The Founder’s Guide to Creating Great Content — Without Writing a Word

by Dennis Hammer

There’s no doubt that content marketing is a powerful tool for startups. A study by WP Curve found that 89% of all startups are using content marketing as part of their growth strategy. With so many companies taking it seriously, so should you.

But you’re busy. Really busy. You’re trying to grow a business, manage employees, and create an awesome product. You don’t have time to blog. Of the startups in that WP Curve study who aren’t using content marketing, 71% said they aren’t creating content because they lack the time.

It’s a myth that only a founder or key employee can craft suitable content for the company’s content marketing strategy. No, you can’t buy content off a shelf. Someone at the company has to play a role in its production, but that’s the rule for all outsourced services. Even buying the team’s morning coffee requires someone’s input.

But that doesn’t mean you have to be a content creator. In fact, you don’t have to write a word. If you’ve hired a quality content team, your thoughts and voice can easily be translated to your blog.

Startup consultant Mark Evans recommends outsourcing anything that isn’t part of your core competency, including content. “Early-stage startups, in particular, can benefit from external marketers to do strategic planning and tactical execution. […] Like sales, outsourcing marketing lets a startup leverage a specific skill set or expertise such as public relations, strategic planning, and content development.”

Keep in mind that a majority of content creation is about educating your audience. Your savvy business insights make nice touches, but most of the content you produce should solve problems. With proper research, your content team can uncover those problems and provide solutions.

First, let’s talk about the writer’s job.

Use our checklist to help you serve as an excellent subject-matter expert for your content team.

The Content Production Process

I’m using the term “content team” because “writer” isn’t comprehensive. An effective content team includes writers, editors, designers, assistants, and a project manager. Each role requires a separate person with a specialized skill set. At Audience Ops, multiple people touch a piece of content as it moves through our streamlined pipeline.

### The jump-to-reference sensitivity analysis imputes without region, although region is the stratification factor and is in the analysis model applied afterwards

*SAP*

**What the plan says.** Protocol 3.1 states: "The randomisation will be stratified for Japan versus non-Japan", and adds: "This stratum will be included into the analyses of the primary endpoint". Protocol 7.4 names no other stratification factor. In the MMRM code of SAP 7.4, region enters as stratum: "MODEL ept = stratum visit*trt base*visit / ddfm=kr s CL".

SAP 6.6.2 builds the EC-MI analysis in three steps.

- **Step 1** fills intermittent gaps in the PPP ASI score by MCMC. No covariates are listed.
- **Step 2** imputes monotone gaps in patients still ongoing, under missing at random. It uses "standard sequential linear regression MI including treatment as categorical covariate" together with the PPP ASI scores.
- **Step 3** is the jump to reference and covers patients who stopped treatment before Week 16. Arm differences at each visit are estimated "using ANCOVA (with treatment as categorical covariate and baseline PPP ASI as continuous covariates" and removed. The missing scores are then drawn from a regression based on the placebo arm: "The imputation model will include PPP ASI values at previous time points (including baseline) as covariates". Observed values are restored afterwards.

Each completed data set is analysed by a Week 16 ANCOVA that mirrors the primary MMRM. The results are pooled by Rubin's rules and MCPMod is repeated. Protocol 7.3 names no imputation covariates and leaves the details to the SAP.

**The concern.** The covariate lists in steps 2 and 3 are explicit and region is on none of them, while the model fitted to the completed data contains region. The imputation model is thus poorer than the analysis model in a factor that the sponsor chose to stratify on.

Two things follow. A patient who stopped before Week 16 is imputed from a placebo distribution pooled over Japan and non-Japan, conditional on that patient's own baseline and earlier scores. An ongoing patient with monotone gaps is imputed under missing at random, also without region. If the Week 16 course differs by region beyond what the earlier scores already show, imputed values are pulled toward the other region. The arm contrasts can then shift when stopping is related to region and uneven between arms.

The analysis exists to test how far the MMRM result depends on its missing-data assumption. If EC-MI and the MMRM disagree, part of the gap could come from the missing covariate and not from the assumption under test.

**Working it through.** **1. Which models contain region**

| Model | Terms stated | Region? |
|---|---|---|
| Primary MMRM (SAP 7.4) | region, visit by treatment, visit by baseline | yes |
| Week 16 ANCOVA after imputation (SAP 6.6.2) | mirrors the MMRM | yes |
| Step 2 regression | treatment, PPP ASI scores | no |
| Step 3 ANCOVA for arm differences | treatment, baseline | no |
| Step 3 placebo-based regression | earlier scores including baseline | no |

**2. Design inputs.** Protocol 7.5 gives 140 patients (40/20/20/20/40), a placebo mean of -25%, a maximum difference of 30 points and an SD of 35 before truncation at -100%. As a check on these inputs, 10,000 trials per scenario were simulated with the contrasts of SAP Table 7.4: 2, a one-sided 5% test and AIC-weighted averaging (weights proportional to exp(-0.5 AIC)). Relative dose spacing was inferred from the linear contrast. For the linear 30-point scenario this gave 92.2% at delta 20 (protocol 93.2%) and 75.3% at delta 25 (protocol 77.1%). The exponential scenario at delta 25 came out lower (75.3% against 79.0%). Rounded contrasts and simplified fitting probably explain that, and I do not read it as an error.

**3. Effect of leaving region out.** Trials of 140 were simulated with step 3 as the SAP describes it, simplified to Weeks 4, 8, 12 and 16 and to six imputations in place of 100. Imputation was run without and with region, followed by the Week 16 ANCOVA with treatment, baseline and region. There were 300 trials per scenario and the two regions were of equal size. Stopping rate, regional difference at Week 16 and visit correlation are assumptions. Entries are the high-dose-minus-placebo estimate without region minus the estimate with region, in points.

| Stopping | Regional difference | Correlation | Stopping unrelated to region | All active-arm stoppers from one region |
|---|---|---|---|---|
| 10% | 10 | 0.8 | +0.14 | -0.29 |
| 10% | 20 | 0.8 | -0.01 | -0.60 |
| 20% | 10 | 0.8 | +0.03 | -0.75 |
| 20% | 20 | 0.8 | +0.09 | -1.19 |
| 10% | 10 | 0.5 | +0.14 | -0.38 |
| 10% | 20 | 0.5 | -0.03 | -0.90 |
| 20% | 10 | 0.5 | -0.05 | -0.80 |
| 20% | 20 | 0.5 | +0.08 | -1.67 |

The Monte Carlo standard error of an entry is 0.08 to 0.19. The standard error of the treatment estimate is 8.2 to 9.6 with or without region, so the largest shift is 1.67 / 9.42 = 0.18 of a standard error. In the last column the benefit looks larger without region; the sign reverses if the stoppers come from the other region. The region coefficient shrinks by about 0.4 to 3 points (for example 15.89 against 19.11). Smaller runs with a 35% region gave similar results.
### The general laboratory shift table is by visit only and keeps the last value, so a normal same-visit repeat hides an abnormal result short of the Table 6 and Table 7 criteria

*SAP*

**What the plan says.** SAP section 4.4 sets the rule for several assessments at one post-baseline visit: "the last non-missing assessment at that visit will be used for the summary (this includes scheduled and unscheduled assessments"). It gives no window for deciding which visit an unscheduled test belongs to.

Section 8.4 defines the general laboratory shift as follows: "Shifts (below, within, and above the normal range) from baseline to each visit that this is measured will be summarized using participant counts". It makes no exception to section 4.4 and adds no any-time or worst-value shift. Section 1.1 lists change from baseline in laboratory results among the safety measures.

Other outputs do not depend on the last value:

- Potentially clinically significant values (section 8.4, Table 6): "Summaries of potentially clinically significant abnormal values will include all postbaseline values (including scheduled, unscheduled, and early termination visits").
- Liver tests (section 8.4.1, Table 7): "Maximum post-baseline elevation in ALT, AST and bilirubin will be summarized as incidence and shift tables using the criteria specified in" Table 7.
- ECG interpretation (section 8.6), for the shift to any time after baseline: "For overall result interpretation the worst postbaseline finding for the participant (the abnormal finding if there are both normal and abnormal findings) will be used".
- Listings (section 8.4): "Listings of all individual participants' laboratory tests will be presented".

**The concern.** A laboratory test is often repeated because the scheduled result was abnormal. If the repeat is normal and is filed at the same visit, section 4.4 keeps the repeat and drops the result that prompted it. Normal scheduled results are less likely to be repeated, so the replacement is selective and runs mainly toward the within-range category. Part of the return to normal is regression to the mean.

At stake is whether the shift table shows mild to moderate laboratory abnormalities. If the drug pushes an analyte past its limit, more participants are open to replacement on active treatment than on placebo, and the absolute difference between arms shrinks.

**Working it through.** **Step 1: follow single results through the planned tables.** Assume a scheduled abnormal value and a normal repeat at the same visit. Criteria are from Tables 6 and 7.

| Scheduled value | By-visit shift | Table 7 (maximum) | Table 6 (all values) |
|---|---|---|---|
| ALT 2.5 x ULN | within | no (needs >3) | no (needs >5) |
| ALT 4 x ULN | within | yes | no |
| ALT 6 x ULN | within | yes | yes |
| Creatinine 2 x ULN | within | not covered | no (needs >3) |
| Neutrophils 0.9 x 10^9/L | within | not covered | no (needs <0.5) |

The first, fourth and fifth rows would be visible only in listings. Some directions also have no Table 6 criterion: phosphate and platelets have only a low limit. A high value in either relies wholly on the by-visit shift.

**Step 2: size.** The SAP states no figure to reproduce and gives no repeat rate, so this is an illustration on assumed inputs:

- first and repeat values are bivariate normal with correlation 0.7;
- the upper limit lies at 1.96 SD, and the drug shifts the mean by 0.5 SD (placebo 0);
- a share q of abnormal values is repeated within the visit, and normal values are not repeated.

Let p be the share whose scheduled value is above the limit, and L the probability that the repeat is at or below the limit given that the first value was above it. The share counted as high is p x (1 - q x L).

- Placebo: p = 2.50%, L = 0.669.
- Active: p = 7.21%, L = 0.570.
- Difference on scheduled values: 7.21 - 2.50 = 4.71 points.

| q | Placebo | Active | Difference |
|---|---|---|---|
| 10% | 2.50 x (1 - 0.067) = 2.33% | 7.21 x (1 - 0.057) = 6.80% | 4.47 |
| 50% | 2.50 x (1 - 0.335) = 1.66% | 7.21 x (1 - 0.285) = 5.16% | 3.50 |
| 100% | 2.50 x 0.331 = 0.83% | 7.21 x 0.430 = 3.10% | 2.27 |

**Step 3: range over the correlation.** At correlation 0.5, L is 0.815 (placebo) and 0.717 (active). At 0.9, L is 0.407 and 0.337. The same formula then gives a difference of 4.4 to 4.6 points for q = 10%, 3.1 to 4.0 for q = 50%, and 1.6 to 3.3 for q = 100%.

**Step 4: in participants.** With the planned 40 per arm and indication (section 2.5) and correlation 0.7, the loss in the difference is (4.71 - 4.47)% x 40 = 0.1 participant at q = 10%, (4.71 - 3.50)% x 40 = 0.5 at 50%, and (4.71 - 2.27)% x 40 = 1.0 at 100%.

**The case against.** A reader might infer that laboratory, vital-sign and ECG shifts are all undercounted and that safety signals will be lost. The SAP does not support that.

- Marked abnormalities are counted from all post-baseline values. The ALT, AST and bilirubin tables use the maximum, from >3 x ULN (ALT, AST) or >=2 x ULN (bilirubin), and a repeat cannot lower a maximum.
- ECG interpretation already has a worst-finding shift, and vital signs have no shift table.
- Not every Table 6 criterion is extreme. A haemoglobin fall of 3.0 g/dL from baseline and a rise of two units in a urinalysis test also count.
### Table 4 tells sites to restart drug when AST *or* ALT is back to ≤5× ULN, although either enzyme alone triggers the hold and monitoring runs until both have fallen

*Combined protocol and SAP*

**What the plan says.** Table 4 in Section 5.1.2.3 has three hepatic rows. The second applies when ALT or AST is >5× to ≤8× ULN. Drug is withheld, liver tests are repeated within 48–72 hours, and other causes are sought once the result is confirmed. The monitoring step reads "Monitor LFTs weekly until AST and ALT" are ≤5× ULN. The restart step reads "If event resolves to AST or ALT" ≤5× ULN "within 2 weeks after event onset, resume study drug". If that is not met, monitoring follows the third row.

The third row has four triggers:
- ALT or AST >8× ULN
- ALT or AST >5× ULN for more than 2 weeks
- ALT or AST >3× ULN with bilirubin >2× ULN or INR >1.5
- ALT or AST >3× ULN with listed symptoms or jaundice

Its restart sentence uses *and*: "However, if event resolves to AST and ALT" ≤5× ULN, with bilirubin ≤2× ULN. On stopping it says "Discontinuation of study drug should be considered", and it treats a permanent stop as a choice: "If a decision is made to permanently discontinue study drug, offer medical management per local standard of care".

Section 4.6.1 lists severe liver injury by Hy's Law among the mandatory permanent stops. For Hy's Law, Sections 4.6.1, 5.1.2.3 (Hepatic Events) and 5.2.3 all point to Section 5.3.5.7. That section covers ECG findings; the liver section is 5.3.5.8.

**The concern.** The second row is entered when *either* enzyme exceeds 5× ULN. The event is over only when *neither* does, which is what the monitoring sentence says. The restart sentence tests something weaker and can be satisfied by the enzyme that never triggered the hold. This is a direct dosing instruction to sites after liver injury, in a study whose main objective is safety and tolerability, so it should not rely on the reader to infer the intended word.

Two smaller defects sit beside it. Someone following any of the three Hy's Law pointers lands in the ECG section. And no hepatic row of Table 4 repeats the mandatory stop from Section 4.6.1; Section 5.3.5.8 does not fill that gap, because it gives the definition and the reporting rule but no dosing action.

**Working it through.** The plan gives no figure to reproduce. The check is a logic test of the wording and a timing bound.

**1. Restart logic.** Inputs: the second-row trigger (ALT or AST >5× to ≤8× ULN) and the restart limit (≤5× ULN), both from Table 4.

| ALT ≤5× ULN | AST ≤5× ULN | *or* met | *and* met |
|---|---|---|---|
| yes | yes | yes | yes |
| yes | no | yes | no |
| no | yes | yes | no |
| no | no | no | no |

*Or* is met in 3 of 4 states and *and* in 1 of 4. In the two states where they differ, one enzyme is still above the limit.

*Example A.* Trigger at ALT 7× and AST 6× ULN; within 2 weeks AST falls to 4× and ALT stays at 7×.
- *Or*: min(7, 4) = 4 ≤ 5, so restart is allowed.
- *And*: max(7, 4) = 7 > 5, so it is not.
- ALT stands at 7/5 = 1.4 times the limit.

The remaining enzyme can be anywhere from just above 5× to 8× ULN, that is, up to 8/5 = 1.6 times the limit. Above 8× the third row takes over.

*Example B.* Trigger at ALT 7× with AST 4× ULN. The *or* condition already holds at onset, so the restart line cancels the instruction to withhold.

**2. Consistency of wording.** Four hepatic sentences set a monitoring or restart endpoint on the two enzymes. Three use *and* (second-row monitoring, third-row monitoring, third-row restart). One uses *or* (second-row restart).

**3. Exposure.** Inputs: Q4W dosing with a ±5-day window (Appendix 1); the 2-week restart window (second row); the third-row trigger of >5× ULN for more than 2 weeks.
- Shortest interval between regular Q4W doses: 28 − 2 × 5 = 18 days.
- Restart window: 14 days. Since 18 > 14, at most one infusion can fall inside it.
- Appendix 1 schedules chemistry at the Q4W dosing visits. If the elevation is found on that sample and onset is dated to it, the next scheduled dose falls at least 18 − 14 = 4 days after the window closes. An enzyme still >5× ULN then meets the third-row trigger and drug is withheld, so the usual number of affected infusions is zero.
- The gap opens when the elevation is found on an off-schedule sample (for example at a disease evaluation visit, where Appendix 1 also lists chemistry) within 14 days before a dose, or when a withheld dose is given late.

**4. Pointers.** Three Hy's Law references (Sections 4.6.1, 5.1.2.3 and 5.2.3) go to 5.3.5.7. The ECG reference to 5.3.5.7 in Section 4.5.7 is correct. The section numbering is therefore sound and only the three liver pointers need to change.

By the way, up until now, we’ve hobbled together various tools like Trello and Google Spreadsheets, but we’ve designed our own software, Audience Ops Calendar, to streamline our production process. Learn more about it here!

Generally speaking, most content teams follow a similar process. They use a top-down approach that takes a big idea and makes it small enough to communicate. It works like this…

1. The Founder Interview

Every relationship should begin with a lengthy interview where the writer pulls out details about you, your business, and your market. There’s no bad information here. Anything you say could lead your content team down an interesting path. Feel free to use jargon, just be prepared to explain it. The writer should come with a stream of prepared questions, but more will come up as you talk.

2. Generate General Topics

Often this isn’t clear right away. The writer may know what they want to talk about, but it’s not clearly defined. For example, he/she might choose the general topic “SaaS onboarding.” The article could talk about onboarding customers quickly, or maybe determining when a customer is onboard.  

It’s not uncommon for founders to suggest topics to writers. In fact, this is an excellent strategy. At the end of our founder interviews, we always ask, “What are some topics you hope to see covered?” Generally, every founder has something they want said on their blog.

3. Complete Preliminary Research

Before your team recommends topics, he or she will do some research to make sure there’s enough information available. If the topic is so niche that there’s no public information, the writer may have to change topics. Even though you can provide information, a writer can’t create something valuable without a well-rounded understanding of the topic.

4. Send Topics to You for Input

If you have an ongoing content arrangement (which you should because content marketing takes time), it’s smart to generate at least a month’s worth of topics at once. At Audience Ops, we create several months’ worth of post ideas for our clients. We use the same system for our own blog. We divide each topic into predetermined categories, assign production and publishing dates, and include basic notes. This detailed calendar assures founders that the content they are about to receive will be quality.